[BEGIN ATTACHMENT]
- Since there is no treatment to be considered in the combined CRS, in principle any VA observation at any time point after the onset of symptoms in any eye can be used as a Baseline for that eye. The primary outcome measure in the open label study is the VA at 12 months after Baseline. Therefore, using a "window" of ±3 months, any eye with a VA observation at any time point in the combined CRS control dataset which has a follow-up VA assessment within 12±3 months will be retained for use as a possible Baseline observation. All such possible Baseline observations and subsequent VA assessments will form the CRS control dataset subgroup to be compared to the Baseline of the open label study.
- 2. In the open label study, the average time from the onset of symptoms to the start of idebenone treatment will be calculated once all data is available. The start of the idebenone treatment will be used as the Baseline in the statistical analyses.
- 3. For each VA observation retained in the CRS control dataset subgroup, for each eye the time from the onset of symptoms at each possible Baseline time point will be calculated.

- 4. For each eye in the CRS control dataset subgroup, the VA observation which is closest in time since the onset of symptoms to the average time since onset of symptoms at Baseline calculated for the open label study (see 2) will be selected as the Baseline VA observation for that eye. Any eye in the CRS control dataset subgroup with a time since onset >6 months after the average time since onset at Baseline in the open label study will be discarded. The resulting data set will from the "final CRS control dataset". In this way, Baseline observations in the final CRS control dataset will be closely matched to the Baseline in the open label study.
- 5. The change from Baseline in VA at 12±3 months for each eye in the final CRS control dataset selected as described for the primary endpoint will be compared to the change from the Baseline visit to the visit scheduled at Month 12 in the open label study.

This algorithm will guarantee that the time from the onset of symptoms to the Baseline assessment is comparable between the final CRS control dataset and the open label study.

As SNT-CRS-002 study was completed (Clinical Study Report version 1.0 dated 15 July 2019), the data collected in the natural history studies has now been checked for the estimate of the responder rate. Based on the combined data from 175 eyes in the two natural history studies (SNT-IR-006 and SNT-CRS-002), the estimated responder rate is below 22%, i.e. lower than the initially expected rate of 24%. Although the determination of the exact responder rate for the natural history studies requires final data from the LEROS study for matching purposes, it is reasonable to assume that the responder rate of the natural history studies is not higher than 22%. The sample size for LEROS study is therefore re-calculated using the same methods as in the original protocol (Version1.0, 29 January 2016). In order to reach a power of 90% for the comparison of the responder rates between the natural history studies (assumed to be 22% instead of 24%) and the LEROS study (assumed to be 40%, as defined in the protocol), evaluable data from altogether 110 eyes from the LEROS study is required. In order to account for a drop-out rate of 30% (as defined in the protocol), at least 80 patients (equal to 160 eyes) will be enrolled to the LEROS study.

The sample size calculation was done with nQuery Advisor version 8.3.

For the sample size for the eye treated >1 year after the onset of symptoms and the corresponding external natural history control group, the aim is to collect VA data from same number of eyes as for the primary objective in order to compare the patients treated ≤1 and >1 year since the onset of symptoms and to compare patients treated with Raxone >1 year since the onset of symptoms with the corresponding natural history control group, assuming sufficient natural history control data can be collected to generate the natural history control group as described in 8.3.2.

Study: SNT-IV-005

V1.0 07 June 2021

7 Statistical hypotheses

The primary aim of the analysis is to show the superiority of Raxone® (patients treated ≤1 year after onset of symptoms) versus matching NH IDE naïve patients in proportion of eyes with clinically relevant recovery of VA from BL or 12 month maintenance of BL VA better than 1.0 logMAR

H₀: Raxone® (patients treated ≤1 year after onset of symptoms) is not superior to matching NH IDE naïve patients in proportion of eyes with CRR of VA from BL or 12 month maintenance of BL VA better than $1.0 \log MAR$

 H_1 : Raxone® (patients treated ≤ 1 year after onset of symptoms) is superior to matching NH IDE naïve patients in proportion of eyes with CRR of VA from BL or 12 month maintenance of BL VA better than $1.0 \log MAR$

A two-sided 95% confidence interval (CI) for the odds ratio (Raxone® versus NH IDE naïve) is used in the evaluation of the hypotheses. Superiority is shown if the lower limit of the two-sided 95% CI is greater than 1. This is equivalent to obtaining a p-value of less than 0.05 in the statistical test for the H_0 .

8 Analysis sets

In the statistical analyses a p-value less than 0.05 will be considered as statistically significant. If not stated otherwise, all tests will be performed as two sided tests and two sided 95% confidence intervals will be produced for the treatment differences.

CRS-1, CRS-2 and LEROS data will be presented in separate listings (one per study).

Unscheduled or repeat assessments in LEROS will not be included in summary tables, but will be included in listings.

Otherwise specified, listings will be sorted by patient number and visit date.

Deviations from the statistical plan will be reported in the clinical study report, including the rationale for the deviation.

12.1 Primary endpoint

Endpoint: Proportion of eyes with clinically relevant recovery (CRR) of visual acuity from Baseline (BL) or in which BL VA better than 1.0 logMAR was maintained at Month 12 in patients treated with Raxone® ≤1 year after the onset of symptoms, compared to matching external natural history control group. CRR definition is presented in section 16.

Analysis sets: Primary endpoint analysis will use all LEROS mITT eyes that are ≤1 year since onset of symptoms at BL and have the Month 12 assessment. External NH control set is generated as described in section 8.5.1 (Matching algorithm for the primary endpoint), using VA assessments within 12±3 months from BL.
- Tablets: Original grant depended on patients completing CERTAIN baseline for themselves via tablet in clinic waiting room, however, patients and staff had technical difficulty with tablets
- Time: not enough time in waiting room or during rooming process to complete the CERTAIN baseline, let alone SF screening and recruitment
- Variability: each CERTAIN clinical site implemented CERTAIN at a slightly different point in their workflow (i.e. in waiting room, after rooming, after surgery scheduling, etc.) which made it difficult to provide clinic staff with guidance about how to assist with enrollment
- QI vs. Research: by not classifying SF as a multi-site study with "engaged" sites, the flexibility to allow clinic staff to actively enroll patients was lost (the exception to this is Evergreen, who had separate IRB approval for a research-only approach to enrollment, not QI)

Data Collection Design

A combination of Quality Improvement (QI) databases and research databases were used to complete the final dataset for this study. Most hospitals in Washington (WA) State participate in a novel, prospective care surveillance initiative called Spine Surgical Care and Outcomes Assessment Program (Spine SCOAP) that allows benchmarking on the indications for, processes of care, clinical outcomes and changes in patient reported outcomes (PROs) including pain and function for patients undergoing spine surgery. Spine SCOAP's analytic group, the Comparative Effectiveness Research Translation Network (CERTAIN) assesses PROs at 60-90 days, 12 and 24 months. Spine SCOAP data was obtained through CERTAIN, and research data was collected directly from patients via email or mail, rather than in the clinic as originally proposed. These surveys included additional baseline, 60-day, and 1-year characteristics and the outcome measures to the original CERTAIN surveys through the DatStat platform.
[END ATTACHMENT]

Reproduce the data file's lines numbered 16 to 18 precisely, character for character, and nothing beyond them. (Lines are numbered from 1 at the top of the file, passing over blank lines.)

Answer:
A two-sided 95% confidence interval (CI) for the odds ratio (Raxone® versus NH IDE naïve) is used in the evaluation of the hypotheses. Superiority is shown if the lower limit of the two-sided 95% CI is greater than 1. This is equivalent to obtaining a p-value of less than 0.05 in the statistical test for the H_0 .

8 Analysis sets

In the statistical analyses a p-value less than 0.05 will be considered as statistically significant. If not stated otherwise, all tests will be performed as two sided tests and two sided 95% confidence intervals will be produced for the treatment differences.